This is not the most technical approach, but it reduces complexity, leaving room for the body of the system.
Huffman encoding performs well on data with varying frequency~\cite{Huffman}, making it a good candidate for saving the error numbers.
Figures \ref{fig:Uniform} and \ref{fig:Normal} give a representation of why saving the error numbers is better than saving the actual values.
Most pixels will be off the predicted values by low numbers since many objects have close to uniform surface temperature or have an almost uniform temperature gradient.
This is compounded on the additive nature of thermal images, since temperature values can range greatly, a system is needed that efficiently incorporates that.
Most pixels will be off from the predicted values by low numbers since many objects have close to uniform surface temperature or have an almost uniform temperature gradient.
Planar interpolation between the 4 known points is done in order to predict the next pixel value.
Because this is an overdetermined system, it will not only output the predicted pixel value, but the square of the residuals (squared euclidean norm of b - Ax) as well~\cite{Numpy}.
Other than in the title, we use the term ``error'' to describe the difference between the predicted pixel value and the actual value, and the term ``difference'' to describe the square root of the residuals.
This difference number is a valuable predictor, not of the original pixel value, but of the error that will be outputted.
It is not good enough to predict it outright, as there is too much noise and not enough direct correlation, but it can be used to create several different encoding tables that can aid in compression.
Another approach was also used in testing, which was using the difference between the maximum pixel value and the minimum.
This had similar results, but was not used in the final process since the residuals were already automatically calculated, while the min and max differencing would have to be done in addition to this, further complicating it.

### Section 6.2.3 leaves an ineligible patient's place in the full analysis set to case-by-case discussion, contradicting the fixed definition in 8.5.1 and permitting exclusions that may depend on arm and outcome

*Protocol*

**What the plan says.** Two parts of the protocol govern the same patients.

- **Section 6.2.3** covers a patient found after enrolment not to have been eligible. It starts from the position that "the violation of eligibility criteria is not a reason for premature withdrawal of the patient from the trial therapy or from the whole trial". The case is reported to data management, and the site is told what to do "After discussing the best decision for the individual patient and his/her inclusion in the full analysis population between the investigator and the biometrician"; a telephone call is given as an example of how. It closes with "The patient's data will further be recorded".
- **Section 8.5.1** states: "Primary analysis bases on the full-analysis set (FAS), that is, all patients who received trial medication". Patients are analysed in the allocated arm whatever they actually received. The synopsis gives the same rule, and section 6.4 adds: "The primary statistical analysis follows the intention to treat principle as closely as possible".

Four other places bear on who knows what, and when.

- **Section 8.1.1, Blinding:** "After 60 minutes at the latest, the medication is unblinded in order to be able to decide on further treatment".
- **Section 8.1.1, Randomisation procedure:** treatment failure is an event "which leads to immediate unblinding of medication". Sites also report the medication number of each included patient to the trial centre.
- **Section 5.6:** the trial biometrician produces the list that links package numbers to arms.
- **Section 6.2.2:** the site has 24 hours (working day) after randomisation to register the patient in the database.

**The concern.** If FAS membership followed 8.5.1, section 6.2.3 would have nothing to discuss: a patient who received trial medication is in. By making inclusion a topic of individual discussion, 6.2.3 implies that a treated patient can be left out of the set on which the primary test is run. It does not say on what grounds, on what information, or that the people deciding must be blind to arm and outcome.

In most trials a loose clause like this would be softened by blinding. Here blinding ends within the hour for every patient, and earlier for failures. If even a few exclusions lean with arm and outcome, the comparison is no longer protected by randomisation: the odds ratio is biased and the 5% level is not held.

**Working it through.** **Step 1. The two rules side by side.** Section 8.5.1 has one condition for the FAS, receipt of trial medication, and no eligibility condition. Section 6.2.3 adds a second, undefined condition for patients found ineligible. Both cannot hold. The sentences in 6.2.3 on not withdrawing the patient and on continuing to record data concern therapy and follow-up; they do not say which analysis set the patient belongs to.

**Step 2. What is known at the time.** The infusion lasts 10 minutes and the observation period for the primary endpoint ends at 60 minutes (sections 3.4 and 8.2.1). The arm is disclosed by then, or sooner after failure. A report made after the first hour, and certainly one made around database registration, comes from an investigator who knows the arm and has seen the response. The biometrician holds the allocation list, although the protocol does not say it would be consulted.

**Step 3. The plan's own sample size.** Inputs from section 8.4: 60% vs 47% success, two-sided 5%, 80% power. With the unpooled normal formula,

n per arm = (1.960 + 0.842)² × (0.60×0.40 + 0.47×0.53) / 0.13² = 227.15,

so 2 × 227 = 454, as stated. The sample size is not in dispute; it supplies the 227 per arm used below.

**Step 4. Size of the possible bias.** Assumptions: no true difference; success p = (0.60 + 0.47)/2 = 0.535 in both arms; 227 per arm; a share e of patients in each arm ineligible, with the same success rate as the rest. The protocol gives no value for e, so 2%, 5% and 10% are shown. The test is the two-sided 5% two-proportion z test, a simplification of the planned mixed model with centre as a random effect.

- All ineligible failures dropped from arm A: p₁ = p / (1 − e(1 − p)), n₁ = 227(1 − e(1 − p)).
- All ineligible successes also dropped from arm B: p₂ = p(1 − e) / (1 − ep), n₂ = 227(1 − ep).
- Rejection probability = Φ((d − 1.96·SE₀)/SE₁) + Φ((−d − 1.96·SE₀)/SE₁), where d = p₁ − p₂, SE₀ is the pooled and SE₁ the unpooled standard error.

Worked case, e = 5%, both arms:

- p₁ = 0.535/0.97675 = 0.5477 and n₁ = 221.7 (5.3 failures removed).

\begin{figure}[h]
\centering
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@@ -267,15 +221,25 @@ Most pixels will be off the predicted values by low numbers since many objects h
\end{figure}
In order to adjust for objects in images that are known to have an unpredictable temperature (fail the cases before), a bin system is used.
The residuals from \verb|numpy.linalg.lstsq|~\cite{Numpy} are used to determine the difference across the 4 known points, which the difference is then used to place it in a category.
This number is the difference between trying to fit a plane between 4 different points.
In order to adjust for objects in images that are known to have an unpredictable temperature (have high difference values), a bin system is used.
If a plane is able to be drawn that contains all 4 points, it makes sense that the error will be much smaller than if the best-fitted plane was not very close to any of the points.
Something more certain is more likely to be correctly estimated.
5 bins were used with splits chosen by evenly distributing the difference numbers into evenly sized bins.
Many of the images had several different bin sizes ranging from 11 in the first category to a difference of 30 as the size of the first category.
An average number between all of them was chosen since using the average for bin sizes versus specific bin sizes had an effect on compression of less than half a percent.
An average number between all of them was chosen in order to save space.
This makes the system much better adapted to larger ranges of error values, such as looking at grass or another high frequency surface.
The system performs better than a standard system without bins on this data since it is able to optimize better for these larger values.
As shown in \ref{fig:2DHist}, the average error gets worse as difference increases.
By focusing the root of the Huffman tree on the shift in error values, it is possible to get better compression.